Falling between the beats

Today’s lunchtime Guitar Group rehearsal featured a short, slow introduction followed by a longer and much more upbeat section. Pupils had been encouraged to relax in the holidays and to refrain from practice in the hope of returning refreshed. So I wasn’t too disappointed to hear that the intro was a little rough round the edges (and in the middle to be honest). However, when the more rhythmic section kicked in, it sounded as though the group had tripled in size, confidence and joie de vivre. Put simply, teenagers appear not to be fond of slow music. The gaps make them uneasy and the reduced tempo, rather than relaxing them, can put them on edge. What to do? Should one, through increased hands-on exposure to slower tempi, cultivate their ability to rely on an internal, as opposed to audible, beat? Or, realising that they are giving up half of their lunch break*, choose items to which they will respond more readily – thereby increasing the chances of a spirited, successful concert item? Answers on a First Class postcard……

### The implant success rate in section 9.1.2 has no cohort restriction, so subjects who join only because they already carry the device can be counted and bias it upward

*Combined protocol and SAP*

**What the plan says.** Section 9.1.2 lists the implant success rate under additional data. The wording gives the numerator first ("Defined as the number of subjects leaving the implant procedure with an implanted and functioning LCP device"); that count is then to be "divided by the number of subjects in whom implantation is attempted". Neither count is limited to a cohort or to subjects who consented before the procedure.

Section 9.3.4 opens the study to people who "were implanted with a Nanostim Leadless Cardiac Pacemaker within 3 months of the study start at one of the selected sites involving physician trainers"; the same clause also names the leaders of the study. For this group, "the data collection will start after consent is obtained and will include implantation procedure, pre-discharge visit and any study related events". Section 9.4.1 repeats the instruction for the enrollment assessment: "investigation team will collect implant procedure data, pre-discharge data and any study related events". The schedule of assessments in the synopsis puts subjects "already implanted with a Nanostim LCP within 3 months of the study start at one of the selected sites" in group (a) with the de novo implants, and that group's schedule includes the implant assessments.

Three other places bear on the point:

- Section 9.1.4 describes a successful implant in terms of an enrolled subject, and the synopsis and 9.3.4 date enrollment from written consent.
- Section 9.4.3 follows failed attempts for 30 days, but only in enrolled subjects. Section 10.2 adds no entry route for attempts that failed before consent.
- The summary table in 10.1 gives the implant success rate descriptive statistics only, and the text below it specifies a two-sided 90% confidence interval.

* for multi-instrumentalists, not the only time this will happen in the course of a week

2 thoughts on “Falling between the beats”

  1. Interesting observation. My teenage son said to me today “Why is classical music much more quiet than normal music?”
    This is a boy whose favourite classical piece is the Saint Saens Organ Symphony, closely followed by Mars, from Holst’s Planet Suite.
    So I think it’s not just faster tempi but also louder dynamics that appeal to the younger psyche.
    We know that loud does not always go with fast, nor slow with quiet, but youngsters often make that link.
    Having said that, he has a really good feel for the romantic stuff on his cello.
    Maybe it’s extremes they are programmed to respond to. The other stuff just passes them by.

  2. I must be a teenager at heart too 🙂 I respond more to either serenity or bedlam than to anything in the middle.

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